- First of all what is ovarian reserve? Ovarian reserve is really a theoretical concept. All women are born with all the eggs that they will have for the rest of their reproductive life. As we age that reserve of good quality eggs that can result in a successful pregnancy will go down. Most infertility treatments are geared towards stimulating eggs for release or ovulation. However, if you don’t have any eggs to release, then these types of infertility treatments would not be beneficial for you. Therefore, the whole purpose of ovarian reserve testing is really to determine who will be a good candidate for infertility treatment.
- How is my ovarian reserve measured? There are several blood tests that can give your provider some insight into what your ovarian reserve might be. However, remember the numbers that these tests produce only mean something once your provider considers the results of other infertility testing, maternal age, and other factors. The most common test used today is AMH. Other tests include FSH levels and ultrasound screening to look at ovarian volume and antral follicle counts. AMH (antimullerian hormone) is secreted by a women’s eggs supply. As a woman ages and her egg supply declines, she will secrete less of this hormone which is used as an indicator of ovarian reserve.
- Does my ovarian reserve predict my fertility? I get this question a lot. So, my AMH is low- does this mean I will never get pregnant? The answer to this question is no. Several studies have shown that tests that estimate ovarian reserve fail to predict the short-term chances of getting pregnant. The same was true for FSH levels. Ovarian reserve tests should not be used to predict your ability to get pregnant as much as they should be used to determine which fertility treatments would be best for you.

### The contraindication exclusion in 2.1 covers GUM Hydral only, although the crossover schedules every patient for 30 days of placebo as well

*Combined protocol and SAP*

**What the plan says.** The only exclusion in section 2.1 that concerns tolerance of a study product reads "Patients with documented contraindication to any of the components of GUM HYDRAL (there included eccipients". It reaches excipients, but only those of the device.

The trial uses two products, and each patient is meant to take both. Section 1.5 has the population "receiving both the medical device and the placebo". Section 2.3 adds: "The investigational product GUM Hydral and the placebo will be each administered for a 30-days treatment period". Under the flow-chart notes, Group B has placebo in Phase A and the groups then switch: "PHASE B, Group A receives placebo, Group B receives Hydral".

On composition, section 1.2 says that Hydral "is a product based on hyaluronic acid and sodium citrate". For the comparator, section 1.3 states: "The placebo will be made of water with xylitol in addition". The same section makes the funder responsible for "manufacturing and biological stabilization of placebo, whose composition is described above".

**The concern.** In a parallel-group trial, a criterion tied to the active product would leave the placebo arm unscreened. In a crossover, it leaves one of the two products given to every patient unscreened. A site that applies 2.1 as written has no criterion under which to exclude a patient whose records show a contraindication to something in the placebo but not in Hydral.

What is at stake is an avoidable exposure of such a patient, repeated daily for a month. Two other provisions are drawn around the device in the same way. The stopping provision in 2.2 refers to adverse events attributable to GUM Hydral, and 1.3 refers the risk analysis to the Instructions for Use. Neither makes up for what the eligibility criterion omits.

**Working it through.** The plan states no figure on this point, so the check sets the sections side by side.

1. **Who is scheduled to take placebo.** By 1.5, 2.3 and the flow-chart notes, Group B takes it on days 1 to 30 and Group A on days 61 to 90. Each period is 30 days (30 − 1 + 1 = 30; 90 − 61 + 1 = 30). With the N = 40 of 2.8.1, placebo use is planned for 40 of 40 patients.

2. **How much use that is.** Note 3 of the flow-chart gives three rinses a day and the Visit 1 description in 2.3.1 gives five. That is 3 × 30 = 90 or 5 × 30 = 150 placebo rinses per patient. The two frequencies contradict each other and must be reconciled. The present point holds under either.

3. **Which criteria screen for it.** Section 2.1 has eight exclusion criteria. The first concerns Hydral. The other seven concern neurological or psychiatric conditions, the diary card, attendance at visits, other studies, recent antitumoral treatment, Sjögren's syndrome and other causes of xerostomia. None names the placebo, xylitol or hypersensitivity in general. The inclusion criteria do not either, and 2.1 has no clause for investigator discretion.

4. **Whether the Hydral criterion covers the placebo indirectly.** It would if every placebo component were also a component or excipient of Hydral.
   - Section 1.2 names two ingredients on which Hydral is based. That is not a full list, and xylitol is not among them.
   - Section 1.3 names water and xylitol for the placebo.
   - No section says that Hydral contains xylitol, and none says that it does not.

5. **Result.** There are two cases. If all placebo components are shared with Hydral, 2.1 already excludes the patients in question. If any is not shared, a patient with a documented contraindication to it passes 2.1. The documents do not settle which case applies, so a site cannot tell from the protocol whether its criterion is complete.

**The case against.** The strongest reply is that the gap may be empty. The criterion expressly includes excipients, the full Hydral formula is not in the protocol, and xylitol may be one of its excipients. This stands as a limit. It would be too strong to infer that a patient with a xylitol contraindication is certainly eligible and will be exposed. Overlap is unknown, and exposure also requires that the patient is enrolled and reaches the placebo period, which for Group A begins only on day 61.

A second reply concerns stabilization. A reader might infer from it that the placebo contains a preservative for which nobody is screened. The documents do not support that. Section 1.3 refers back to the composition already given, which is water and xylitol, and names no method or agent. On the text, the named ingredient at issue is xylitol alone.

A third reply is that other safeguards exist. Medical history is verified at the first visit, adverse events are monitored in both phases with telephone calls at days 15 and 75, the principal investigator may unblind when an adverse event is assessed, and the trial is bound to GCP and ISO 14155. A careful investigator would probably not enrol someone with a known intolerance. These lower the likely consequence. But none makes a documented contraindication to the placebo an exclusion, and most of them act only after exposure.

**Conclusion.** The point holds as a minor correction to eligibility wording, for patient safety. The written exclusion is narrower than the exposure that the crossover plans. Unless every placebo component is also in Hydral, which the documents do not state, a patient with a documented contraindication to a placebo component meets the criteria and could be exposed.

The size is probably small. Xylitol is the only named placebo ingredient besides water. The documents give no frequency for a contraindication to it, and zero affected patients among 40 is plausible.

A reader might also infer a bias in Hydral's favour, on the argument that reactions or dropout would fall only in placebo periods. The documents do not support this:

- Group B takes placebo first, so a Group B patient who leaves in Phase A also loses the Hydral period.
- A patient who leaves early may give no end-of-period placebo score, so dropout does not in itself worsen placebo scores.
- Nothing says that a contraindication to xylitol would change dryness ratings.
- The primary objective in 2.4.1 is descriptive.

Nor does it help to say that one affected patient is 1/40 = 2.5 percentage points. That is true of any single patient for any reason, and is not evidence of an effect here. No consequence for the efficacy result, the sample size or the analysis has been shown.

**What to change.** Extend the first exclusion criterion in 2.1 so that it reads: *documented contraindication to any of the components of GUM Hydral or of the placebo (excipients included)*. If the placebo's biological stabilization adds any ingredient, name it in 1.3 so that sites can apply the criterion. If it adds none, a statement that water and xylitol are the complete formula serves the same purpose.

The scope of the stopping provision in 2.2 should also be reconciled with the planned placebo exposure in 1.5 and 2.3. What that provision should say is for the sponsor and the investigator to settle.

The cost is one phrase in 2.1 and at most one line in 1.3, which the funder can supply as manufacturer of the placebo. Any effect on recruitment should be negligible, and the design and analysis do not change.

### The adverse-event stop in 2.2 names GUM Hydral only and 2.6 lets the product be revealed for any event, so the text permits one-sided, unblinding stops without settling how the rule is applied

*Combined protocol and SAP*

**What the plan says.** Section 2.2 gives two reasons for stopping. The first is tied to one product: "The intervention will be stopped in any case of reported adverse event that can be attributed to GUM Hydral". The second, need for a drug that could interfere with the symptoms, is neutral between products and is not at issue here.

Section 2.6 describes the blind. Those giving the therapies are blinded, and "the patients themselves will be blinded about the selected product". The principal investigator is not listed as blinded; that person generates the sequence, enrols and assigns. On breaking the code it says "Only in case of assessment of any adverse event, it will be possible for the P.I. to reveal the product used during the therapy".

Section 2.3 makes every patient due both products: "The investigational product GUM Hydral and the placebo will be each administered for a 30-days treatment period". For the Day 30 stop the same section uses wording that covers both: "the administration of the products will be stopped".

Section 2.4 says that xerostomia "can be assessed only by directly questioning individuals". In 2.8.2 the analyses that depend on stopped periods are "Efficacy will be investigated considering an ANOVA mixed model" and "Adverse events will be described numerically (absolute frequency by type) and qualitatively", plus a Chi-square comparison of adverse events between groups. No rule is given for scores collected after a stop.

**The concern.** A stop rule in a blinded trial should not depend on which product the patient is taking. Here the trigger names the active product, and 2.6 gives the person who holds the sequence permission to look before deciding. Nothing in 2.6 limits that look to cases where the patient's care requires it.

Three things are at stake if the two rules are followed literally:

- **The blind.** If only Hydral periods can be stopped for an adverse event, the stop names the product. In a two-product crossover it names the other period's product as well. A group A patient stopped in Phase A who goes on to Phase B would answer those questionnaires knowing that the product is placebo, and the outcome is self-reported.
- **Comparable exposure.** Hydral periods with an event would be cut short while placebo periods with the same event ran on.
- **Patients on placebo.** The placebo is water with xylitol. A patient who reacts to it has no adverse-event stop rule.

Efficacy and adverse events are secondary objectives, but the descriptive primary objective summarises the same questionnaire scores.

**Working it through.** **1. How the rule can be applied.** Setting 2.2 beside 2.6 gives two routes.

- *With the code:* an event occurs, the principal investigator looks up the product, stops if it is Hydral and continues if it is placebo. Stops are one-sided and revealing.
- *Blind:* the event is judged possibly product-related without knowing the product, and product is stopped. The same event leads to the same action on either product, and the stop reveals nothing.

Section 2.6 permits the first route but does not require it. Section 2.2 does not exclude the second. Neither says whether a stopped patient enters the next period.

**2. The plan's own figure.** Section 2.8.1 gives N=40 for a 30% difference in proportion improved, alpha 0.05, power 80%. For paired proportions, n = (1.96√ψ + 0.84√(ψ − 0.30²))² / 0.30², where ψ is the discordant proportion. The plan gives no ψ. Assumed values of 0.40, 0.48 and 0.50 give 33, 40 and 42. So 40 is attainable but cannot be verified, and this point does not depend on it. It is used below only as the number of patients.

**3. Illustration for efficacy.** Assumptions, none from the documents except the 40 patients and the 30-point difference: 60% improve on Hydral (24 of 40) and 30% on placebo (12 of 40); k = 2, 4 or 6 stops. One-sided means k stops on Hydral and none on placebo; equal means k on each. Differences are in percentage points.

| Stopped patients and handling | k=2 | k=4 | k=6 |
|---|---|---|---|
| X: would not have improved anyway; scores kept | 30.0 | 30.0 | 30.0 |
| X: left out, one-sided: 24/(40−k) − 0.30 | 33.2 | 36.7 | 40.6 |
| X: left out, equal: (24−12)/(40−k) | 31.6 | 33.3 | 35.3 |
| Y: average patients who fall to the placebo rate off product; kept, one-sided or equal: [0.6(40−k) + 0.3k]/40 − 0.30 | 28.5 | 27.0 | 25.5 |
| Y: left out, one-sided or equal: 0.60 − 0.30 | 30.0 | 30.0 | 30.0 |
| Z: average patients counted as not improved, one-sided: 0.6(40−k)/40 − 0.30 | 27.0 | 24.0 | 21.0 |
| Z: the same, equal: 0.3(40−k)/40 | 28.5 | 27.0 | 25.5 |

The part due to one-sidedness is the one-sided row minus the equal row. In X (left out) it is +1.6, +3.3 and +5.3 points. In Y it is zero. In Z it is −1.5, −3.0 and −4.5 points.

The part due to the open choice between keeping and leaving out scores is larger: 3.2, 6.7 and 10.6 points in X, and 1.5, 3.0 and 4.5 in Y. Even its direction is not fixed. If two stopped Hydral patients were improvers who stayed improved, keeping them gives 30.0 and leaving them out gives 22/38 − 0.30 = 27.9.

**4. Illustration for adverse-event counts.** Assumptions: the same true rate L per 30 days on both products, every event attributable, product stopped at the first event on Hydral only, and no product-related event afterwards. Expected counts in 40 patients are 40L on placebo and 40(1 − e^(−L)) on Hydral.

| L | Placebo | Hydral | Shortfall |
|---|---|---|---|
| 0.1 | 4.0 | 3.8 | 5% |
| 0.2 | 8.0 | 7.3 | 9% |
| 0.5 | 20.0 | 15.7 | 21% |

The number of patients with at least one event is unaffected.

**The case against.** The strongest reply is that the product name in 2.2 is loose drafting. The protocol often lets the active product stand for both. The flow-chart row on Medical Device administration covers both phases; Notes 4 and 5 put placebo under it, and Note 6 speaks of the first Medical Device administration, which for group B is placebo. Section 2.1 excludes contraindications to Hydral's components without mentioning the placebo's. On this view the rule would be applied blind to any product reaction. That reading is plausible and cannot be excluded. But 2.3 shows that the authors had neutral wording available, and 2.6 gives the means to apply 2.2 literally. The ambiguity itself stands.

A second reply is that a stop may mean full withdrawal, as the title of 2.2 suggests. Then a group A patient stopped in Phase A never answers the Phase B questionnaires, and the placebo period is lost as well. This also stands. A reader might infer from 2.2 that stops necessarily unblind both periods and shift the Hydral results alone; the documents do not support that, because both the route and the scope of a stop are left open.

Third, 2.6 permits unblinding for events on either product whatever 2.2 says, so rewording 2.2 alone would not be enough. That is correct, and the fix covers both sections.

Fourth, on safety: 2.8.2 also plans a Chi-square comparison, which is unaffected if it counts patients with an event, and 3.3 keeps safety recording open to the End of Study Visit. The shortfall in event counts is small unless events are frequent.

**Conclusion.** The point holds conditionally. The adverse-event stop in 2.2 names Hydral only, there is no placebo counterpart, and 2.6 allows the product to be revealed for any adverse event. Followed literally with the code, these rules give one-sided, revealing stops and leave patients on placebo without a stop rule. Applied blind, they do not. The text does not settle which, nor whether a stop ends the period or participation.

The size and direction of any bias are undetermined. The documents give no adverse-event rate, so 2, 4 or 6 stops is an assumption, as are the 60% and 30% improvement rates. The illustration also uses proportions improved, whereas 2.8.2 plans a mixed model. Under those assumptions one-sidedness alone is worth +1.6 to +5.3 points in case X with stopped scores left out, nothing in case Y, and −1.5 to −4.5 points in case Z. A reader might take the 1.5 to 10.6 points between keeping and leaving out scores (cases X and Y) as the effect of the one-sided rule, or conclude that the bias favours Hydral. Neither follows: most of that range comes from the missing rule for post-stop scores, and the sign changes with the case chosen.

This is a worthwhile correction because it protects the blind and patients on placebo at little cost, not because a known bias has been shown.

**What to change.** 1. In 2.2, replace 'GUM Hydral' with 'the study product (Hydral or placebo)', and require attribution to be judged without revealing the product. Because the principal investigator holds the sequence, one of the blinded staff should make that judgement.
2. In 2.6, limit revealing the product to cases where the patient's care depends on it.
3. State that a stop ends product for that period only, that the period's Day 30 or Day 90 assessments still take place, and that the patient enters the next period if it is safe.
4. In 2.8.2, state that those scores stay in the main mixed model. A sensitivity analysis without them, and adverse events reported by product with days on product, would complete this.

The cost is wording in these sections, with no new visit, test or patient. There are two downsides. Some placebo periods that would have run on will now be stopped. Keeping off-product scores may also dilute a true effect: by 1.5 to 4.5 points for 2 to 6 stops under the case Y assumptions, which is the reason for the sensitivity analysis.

- We find that patients have a lot of anxiety associated with their ovarian reserve and low AMH levels. Even if a young patient has a lower ovarian reserve relative to their age group, they can still have enough eggs to have a successful pregnancy. Ovarian reserve testing identifies patients that have a lower likelihood of conceiving without assistance. However, these tests are looking at averages and not the individual patient. I have had several patients with low scores for their age who have gone on to spontaneously conceive without any difficulty.
The bottom line is that some of these tests can help your doctor determine what type of treatment might benefit you as you seek pregnancy. Insight from these tests can help tailor individualized regimens to meet your specific needs. That being said, testing prior to even attempting pregnancy can lead to significant anxiety for some patients who may be able to conceive on their own. Generally, it would be suggested to try to conceive without assistance for 6-12 months, and then if needed, look to your physician for some advice. We’d be happy to help you figure out what might be causing your difficulties, if needed, and we’d be even happier to help you celebrate if you are successful on your own 😊